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Florida victims of workplace discrimination can seek justice

Asking the average American when he or she plans to retire may bring strikingly different answers depending on if the question was asked today or 20 years ago. In fact, on average, retirees in the United States stop working at the age of 61. This demonstrates a considerable increase from the 2003 figure of 59. In 1993, the average retirement age was 57. Still, even in cases where someone does not wish to retire, he or she could be forced out of the job as a result of age-related workplace discrimination.

A recent poll completed in January showed that 49 percent of individuals across Florida and the rest of the nation did not believe they could retire until they reached the age of 66. For some of that 49 percent, the age was even older. Finally, 10 percent of people claimed that they did not have any plans to retire at all.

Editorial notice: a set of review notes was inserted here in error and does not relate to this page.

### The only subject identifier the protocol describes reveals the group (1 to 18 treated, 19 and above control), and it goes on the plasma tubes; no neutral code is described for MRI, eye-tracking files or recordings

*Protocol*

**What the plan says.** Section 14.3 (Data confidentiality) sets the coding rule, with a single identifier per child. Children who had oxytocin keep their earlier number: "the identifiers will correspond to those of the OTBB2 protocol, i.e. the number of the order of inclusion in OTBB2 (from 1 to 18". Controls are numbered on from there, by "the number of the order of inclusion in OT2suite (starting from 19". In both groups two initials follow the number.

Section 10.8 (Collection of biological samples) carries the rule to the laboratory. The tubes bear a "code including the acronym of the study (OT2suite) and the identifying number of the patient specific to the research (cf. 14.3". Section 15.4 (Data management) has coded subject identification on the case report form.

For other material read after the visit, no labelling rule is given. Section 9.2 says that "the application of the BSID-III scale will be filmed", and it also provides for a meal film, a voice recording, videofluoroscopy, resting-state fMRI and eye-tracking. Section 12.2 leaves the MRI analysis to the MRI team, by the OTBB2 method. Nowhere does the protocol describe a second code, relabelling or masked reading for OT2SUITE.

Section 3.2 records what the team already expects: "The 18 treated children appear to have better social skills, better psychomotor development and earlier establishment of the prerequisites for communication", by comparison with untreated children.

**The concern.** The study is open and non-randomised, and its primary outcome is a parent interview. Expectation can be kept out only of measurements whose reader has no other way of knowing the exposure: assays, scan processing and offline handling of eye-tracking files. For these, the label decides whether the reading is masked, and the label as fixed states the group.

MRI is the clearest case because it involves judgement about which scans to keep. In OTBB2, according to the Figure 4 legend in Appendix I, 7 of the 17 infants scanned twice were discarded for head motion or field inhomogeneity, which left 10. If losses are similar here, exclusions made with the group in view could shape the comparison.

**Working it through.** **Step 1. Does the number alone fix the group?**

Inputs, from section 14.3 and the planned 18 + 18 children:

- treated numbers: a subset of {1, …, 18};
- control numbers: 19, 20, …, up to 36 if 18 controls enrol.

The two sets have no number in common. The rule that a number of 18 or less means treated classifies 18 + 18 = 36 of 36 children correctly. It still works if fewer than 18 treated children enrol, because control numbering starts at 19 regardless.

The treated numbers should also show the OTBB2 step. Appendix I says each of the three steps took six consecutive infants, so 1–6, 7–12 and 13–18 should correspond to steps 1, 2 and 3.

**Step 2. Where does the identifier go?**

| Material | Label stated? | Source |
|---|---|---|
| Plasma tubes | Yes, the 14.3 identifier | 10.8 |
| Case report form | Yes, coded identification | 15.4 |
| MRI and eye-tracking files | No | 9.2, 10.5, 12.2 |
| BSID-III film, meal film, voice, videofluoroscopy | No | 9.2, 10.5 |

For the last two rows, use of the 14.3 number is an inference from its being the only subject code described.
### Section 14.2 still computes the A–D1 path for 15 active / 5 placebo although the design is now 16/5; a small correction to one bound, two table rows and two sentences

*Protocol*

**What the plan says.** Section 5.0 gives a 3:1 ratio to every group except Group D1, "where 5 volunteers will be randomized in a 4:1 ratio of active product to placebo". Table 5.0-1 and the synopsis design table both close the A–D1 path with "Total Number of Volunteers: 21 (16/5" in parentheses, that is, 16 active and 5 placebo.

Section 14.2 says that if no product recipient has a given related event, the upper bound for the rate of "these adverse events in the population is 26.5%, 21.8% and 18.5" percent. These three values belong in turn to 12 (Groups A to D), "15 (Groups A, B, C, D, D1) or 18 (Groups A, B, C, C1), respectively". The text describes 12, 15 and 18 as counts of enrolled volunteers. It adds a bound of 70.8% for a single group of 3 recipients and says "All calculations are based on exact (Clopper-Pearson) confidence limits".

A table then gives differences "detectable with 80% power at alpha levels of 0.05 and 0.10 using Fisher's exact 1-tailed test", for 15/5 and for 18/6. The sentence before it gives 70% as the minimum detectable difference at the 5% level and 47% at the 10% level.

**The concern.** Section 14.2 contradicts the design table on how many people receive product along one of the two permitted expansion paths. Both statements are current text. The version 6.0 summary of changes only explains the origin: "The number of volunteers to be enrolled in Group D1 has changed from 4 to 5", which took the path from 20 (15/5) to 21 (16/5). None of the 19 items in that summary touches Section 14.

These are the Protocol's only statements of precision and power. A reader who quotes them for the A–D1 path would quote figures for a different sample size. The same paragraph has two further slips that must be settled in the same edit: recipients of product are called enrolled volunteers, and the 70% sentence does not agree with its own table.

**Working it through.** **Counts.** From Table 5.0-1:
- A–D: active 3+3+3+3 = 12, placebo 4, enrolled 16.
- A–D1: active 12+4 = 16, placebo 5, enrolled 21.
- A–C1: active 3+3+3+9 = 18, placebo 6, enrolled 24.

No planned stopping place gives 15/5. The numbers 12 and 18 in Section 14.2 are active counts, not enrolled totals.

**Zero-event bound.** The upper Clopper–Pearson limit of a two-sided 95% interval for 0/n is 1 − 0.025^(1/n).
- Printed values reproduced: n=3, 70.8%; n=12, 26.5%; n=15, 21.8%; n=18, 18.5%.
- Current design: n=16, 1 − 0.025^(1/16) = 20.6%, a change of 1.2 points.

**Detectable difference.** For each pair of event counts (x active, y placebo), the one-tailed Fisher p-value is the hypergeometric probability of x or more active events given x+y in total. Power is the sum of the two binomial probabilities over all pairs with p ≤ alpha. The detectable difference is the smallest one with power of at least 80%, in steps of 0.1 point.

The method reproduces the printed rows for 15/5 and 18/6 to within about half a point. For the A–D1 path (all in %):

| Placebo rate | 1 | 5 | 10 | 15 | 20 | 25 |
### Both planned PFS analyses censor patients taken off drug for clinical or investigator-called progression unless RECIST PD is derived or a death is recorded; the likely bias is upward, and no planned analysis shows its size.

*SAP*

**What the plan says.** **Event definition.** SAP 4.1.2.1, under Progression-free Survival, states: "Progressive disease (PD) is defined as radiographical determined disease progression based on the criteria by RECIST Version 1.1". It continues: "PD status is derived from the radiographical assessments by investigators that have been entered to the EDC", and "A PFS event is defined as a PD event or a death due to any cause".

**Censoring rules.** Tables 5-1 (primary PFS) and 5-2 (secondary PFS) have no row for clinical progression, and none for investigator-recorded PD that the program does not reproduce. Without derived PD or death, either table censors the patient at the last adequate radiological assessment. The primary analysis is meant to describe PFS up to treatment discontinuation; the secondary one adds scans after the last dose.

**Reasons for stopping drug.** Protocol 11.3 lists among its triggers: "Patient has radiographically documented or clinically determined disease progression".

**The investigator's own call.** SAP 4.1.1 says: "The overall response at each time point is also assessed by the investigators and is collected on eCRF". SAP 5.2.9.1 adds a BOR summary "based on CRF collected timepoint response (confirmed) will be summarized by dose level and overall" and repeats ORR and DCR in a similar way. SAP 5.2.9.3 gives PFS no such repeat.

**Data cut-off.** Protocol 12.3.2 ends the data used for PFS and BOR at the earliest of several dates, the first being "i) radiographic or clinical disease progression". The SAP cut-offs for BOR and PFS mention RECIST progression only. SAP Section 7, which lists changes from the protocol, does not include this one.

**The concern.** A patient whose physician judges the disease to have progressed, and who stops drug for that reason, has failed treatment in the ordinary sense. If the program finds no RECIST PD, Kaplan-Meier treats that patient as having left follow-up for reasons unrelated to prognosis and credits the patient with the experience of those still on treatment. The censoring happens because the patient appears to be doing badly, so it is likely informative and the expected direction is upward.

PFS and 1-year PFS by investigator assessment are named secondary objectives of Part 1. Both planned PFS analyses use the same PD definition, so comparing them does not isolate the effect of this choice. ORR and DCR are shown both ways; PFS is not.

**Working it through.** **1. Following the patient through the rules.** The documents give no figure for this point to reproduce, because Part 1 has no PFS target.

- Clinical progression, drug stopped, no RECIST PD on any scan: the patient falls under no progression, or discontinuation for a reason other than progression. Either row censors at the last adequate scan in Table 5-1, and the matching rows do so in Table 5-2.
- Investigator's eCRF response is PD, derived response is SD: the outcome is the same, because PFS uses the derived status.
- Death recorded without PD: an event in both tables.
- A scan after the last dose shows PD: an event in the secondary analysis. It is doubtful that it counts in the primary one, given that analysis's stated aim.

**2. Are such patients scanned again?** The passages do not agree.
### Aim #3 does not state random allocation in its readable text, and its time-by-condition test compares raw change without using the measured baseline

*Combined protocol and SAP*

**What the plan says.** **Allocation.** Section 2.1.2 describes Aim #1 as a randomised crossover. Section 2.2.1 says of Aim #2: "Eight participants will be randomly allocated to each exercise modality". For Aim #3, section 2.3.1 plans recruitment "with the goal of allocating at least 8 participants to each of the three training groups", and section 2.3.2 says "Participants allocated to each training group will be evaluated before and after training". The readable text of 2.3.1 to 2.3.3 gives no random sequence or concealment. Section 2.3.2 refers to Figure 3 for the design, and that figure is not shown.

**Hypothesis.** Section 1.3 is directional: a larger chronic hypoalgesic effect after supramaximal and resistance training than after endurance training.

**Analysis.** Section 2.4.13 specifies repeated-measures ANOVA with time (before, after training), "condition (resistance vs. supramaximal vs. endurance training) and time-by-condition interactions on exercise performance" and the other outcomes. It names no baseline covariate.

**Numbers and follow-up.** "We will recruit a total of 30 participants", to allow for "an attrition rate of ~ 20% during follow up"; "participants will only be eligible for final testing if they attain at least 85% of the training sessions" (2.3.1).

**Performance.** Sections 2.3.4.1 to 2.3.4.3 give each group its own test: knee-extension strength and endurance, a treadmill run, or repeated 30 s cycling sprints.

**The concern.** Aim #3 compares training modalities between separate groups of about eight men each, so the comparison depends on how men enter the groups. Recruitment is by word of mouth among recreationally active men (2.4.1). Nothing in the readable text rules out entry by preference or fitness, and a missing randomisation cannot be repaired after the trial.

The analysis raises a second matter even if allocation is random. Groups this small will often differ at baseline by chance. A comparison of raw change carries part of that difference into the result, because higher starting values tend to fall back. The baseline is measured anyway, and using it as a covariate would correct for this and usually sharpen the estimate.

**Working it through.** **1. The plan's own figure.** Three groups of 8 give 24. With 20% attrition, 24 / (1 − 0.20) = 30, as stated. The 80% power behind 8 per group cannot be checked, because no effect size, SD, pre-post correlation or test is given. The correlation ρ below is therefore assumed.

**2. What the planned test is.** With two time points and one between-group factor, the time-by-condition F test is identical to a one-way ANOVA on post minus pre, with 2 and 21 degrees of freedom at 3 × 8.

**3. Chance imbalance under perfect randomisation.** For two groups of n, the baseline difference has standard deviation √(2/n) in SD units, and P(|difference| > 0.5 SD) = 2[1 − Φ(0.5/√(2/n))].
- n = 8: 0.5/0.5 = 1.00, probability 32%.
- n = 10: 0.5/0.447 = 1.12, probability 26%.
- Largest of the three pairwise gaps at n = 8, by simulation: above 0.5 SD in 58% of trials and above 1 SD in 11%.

The 1967 Age Discrimination in Employment Act is intended to protect elderly workers from various forms of workplace discrimination as a result of their age. The act is intended to protect specifically those employees who are 40 years of age or older, exempting police officers and firefighters, who are not protected by the act. In 2012 alone, the EEOC received a total of 22,857 age discrimination complaints. This represents a significant rise from the 19,921 that were received 10 years previous.

Ultimately, age-related workplace discrimination does exist. With the average retirement age rising, it seems that the problem will only worsen for seniors who want to keep earning a paycheck. That said, any worker in Florida who has suffered a negative workplace consequence because of his or her age can fight for justice. Under the Federal Age Discrimination in Employment Act, workers can seek legal remedies for being impacted by such discrimination.

Source: indianagazette.com, Average retirement age creeping ever higher, Abby Ellin, Feb 2, 2014

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